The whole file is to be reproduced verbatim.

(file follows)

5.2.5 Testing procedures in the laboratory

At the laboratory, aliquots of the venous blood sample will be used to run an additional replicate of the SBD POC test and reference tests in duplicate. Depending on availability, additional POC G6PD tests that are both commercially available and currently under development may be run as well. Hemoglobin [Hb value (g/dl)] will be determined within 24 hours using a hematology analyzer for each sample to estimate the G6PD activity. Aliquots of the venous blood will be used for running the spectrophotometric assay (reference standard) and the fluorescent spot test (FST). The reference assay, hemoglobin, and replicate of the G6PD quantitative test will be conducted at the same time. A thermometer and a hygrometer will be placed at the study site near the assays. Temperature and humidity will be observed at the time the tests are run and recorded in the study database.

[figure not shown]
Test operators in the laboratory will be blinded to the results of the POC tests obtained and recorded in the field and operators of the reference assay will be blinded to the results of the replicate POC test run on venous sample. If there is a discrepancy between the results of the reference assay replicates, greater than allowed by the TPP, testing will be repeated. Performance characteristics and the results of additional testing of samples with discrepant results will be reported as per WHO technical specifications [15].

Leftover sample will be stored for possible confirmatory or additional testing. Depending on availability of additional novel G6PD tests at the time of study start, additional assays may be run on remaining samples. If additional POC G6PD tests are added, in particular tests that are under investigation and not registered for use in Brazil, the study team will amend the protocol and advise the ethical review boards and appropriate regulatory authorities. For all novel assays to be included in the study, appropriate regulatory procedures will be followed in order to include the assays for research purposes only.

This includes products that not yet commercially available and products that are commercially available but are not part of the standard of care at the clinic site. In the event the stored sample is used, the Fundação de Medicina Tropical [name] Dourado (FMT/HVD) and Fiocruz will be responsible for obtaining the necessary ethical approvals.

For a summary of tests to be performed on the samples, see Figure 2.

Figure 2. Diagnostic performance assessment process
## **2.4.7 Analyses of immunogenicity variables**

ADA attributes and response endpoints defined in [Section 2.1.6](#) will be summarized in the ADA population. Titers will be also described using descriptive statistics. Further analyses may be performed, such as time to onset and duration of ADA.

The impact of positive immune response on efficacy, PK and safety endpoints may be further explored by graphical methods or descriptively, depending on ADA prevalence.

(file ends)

5.2.5 Testing procedures in the laboratory

At the laboratory, aliquots of the venous blood sample will be used to run an additional replicate of the SBD POC test and reference tests in duplicate. Depending on availability, additional POC G6PD tests that are both commercially available and currently under development may be run as well. Hemoglobin [Hb value (g/dl)] will be determined within 24 hours using a hematology analyzer for each sample to estimate the G6PD activity. Aliquots of the venous blood will be used for running the spectrophotometric assay (reference standard) and the fluorescent spot test (FST). The reference assay, hemoglobin, and replicate of the G6PD quantitative test will be conducted at the same time. A thermometer and a hygrometer will be placed at the study site near the assays. Temperature and humidity will be observed at the time the tests are run and recorded in the study database.

[figure not shown]
Test operators in the laboratory will be blinded to the results of the POC tests obtained and recorded in the field and operators of the reference assay will be blinded to the results of the replicate POC test run on venous sample. If there is a discrepancy between the results of the reference assay replicates, greater than allowed by the TPP, testing will be repeated. Performance characteristics and the results of additional testing of samples with discrepant results will be reported as per WHO technical specifications [15].

Leftover sample will be stored for possible confirmatory or additional testing. Depending on availability of additional novel G6PD tests at the time of study start, additional assays may be run on remaining samples. If additional POC G6PD tests are added, in particular tests that are under investigation and not registered for use in Brazil, the study team will amend the protocol and advise the ethical review boards and appropriate regulatory authorities. For all novel assays to be included in the study, appropriate regulatory procedures will be followed in order to include the assays for research purposes only.

This includes products that not yet commercially available and products that are commercially available but are not part of the standard of care at the clinic site. In the event the stored sample is used, the Fundação de Medicina Tropical [name] Dourado (FMT/HVD) and Fiocruz will be responsible for obtaining the necessary ethical approvals.

For a summary of tests to be performed on the samples, see Figure 2.

Figure 2. Diagnostic performance assessment process
## **2.4.7 Analyses of immunogenicity variables**

ADA attributes and response endpoints defined in [Section 2.1.6](#) will be summarized in the ADA population. Titers will be also described using descriptive statistics. Further analyses may be performed, such as time to onset and duration of ADA.

The impact of positive immune response on efficacy, PK and safety endpoints may be further explored by graphical methods or descriptively, depending on ADA prevalence.